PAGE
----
What We Know So Far About the Death of Tyre Nichols
This week, outrage erupted across the U.S. over the police killing of Tyre Nichols, a 29-year-old Black man in Memphis, Tennessee, on January 10. Here is what we know so far about Nichols’s death and its aftermath.
Who was Tyre Nichols?
Tyre Nichols, a 29-year-old Black father to a four-year-old son, lived in California before moving to Memphis, Tennessee during the COVID-19 pandemic. A FedEx employee at the time of his death, Nichols was passionate about photography and skateboarding, with his extended community of Memphis-area skateboarders and activists recently gathering to mourn his loss.
What were the circumstances surrounding Nichols’s death?
On January 7, 2023, Nichols was violently beaten by five Black Memphis police officers who had pulled him over for alleged reckless driving. The Memphis police said in an initial statement that a “confrontation occurred” as the officers approached the vehicle and Nichols ran away; the police claimed that there was “another confrontation” as officers arrested him, and that an ambulance was called after he complained of shortness of breath. Nichols died three days later, with an independent autopsy finding that he “suffered extensive bleeding caused by a severe beating.”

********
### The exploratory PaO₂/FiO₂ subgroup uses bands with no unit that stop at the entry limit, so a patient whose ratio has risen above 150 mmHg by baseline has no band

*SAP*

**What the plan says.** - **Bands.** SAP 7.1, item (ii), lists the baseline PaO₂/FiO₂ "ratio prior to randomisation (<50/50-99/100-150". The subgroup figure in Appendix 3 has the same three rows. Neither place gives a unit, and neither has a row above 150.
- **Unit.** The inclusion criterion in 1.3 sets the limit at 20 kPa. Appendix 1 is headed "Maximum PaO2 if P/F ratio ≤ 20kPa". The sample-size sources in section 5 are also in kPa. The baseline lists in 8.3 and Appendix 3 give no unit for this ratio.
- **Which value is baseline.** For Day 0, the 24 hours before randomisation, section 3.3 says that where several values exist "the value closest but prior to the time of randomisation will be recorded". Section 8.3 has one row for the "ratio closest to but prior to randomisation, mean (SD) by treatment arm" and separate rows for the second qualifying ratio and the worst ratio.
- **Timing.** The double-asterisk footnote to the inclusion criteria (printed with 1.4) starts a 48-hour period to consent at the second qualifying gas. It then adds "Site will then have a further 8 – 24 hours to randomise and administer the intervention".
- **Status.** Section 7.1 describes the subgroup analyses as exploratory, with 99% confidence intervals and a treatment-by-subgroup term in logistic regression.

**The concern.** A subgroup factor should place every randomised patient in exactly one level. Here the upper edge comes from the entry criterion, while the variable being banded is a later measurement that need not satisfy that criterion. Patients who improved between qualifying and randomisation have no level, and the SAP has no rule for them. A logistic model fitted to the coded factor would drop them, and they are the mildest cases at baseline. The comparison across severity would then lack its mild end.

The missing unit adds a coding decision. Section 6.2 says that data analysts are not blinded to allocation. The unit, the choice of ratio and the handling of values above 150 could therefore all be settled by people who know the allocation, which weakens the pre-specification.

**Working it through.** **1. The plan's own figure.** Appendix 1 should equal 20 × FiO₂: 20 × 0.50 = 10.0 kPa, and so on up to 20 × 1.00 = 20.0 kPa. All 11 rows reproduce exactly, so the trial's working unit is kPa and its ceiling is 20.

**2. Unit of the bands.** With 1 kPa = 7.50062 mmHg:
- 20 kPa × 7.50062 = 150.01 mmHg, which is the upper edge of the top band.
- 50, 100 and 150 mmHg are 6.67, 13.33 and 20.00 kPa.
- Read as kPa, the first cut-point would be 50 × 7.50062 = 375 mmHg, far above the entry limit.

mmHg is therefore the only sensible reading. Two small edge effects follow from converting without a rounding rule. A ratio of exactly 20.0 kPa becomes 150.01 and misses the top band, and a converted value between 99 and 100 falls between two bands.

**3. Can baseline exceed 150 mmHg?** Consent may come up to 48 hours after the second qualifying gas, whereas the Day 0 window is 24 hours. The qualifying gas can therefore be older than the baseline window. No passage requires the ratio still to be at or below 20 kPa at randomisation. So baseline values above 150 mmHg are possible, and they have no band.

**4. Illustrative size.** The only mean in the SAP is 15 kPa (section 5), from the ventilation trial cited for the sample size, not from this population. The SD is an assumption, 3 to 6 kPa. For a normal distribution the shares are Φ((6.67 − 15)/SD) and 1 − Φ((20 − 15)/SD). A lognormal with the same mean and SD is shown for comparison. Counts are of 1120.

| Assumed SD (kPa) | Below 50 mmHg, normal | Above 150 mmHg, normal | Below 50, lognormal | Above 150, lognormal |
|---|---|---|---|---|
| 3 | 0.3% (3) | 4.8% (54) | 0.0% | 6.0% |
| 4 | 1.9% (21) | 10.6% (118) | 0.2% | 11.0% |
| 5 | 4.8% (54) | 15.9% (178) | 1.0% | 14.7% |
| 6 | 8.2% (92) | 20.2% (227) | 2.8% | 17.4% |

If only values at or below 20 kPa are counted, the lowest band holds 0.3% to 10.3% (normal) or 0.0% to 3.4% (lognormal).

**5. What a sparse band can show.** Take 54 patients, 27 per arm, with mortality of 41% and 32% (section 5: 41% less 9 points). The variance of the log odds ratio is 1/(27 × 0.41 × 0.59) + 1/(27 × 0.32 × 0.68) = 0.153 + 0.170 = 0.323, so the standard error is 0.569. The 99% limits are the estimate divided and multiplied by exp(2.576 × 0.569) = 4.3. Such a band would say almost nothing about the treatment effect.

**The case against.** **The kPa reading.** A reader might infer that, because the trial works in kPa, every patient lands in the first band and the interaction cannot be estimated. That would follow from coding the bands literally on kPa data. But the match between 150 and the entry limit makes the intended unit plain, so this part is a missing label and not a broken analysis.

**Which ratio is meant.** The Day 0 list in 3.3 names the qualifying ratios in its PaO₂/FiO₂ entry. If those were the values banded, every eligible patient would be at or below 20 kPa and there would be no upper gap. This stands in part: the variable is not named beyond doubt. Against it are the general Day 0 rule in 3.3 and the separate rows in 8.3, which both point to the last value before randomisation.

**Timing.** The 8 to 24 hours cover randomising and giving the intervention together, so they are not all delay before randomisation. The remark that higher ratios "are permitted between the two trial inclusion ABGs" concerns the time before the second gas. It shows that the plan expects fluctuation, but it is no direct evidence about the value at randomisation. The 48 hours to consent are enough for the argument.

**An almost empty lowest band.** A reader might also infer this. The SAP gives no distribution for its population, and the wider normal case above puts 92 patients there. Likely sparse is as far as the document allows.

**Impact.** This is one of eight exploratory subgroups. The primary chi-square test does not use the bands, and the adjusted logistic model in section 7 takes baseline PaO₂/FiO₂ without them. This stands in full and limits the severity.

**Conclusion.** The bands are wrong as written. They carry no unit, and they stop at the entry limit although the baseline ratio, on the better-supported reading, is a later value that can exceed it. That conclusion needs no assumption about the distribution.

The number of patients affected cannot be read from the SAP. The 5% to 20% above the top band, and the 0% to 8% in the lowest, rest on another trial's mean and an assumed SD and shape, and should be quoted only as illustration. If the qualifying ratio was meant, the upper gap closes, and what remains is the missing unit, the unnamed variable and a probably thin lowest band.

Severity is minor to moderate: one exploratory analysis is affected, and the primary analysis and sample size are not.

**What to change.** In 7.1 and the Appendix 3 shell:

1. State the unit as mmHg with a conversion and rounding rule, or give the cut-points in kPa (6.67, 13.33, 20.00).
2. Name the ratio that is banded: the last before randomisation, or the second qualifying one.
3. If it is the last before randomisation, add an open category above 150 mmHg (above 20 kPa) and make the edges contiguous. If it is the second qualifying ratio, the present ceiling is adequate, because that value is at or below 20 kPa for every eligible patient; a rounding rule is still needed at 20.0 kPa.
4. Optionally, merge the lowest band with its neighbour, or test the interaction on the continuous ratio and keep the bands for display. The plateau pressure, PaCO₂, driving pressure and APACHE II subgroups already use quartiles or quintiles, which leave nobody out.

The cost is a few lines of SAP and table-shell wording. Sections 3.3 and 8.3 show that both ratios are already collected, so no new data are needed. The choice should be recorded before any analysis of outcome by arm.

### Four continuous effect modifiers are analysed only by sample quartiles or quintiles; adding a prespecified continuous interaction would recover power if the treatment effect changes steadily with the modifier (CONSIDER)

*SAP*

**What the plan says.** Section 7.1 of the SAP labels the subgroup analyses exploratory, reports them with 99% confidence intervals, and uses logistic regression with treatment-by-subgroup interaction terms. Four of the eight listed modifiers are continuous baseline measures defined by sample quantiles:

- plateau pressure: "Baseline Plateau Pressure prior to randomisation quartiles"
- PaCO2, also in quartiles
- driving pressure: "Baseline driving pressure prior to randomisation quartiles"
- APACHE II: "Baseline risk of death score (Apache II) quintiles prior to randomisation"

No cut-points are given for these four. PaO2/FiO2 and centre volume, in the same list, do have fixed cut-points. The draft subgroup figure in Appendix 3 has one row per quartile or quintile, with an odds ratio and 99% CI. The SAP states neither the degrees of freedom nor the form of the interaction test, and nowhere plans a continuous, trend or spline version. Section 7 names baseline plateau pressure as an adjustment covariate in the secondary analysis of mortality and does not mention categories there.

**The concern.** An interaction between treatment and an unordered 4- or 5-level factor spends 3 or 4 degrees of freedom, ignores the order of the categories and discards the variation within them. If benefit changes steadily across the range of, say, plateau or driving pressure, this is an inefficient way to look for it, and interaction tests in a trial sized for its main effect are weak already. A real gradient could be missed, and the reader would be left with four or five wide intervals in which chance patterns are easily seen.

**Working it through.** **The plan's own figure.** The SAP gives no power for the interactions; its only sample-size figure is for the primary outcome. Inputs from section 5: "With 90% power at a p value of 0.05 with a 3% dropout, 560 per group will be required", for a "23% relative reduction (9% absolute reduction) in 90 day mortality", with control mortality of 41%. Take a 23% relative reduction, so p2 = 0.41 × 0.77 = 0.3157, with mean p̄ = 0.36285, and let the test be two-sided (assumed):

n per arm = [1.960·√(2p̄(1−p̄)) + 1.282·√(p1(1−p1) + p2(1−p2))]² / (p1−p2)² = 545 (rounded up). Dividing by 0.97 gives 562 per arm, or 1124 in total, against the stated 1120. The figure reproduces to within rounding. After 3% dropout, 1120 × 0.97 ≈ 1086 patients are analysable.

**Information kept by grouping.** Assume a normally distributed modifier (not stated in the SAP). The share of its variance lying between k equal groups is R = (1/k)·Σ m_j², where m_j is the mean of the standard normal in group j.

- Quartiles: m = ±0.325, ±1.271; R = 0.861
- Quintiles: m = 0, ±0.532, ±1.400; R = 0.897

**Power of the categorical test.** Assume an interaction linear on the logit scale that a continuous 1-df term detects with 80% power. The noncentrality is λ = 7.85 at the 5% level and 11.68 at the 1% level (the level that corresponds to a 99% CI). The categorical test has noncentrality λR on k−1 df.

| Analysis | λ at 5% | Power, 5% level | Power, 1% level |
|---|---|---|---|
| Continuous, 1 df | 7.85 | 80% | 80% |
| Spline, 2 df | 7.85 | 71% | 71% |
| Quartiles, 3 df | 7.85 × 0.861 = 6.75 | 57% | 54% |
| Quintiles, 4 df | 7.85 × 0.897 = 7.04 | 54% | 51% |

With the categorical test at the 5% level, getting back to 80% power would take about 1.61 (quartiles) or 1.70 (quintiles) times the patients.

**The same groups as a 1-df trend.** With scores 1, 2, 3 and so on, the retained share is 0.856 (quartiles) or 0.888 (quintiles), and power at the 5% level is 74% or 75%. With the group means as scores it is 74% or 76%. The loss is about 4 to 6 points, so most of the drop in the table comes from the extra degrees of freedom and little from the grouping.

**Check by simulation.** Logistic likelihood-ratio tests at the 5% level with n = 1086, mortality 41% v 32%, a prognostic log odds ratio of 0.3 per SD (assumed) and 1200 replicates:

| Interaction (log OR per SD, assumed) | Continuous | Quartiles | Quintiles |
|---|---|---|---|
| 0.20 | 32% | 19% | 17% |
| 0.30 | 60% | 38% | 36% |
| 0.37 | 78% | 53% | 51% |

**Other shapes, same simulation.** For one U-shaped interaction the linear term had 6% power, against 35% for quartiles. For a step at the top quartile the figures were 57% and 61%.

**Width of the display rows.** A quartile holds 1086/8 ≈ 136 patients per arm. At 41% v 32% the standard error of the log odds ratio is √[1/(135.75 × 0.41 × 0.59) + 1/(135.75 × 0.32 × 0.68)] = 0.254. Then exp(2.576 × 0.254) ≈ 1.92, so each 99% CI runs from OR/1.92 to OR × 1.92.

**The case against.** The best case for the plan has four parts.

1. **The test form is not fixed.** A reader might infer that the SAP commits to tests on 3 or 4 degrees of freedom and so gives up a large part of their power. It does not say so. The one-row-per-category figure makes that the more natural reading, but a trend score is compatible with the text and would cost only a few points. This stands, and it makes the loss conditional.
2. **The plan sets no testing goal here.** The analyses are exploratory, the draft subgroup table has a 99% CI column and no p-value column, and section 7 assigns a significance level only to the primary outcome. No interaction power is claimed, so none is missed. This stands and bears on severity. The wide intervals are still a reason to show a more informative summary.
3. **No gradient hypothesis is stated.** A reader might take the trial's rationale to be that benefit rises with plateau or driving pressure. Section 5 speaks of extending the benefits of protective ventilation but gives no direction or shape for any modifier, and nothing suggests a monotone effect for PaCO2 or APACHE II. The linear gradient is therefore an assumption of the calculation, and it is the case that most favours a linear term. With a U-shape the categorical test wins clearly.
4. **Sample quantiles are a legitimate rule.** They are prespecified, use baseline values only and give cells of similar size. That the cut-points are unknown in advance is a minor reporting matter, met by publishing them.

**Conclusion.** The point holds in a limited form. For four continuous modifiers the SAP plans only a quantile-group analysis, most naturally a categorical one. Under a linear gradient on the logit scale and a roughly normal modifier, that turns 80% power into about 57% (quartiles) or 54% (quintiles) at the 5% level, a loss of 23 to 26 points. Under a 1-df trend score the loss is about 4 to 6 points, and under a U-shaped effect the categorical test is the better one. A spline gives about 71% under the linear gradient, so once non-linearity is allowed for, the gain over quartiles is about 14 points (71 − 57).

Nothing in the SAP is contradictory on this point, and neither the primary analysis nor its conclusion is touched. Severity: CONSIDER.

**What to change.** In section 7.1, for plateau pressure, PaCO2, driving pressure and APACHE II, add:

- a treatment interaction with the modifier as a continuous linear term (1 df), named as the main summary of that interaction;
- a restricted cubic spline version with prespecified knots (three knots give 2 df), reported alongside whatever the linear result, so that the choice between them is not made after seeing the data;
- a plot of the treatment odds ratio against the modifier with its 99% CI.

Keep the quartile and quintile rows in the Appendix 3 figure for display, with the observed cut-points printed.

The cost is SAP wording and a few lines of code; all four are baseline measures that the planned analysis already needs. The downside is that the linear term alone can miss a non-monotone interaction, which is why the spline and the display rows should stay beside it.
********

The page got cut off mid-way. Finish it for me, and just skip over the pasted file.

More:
What kind of consequences have ensued for the police officers who attacked Nichols?
The Memphis Police Department announced last week that the five officers involved in Nichols’s beating—Tadarrius Bean, Demetrius Haley, Emmitt Martin III, Desmond Mills Jr., and Justin Smith—had been fired, after an internal investigation found that they used excessive force and failed to intervene or provide help. On Thursday, the officers were variously charged with kidnapping, official misconduct, and official oppression in addition to second-degree murder.
What kind of public response has Nichols’s death prompted?
“The actions of all of [the police officers] resulted in the death of Tyre Nichols, and they are all responsible,” Memphis district attorney Steven J. Mulroy said on Thursday in a statement that echoed the fury of activists and protestors who have planned demonstrations against police brutality in Memphis and other U.S. cities. “I join Tyre’s family in calling for peaceful protest,” President Joe Biden said on Thursday, and Lora Dene King—the daughter of police brutality victim Rodney King—called the video of Nichols’s beating “extremely sickening” in a recent statement. “We should not have to witness such things in this world over and over with a different name behind the hashtags,” she added.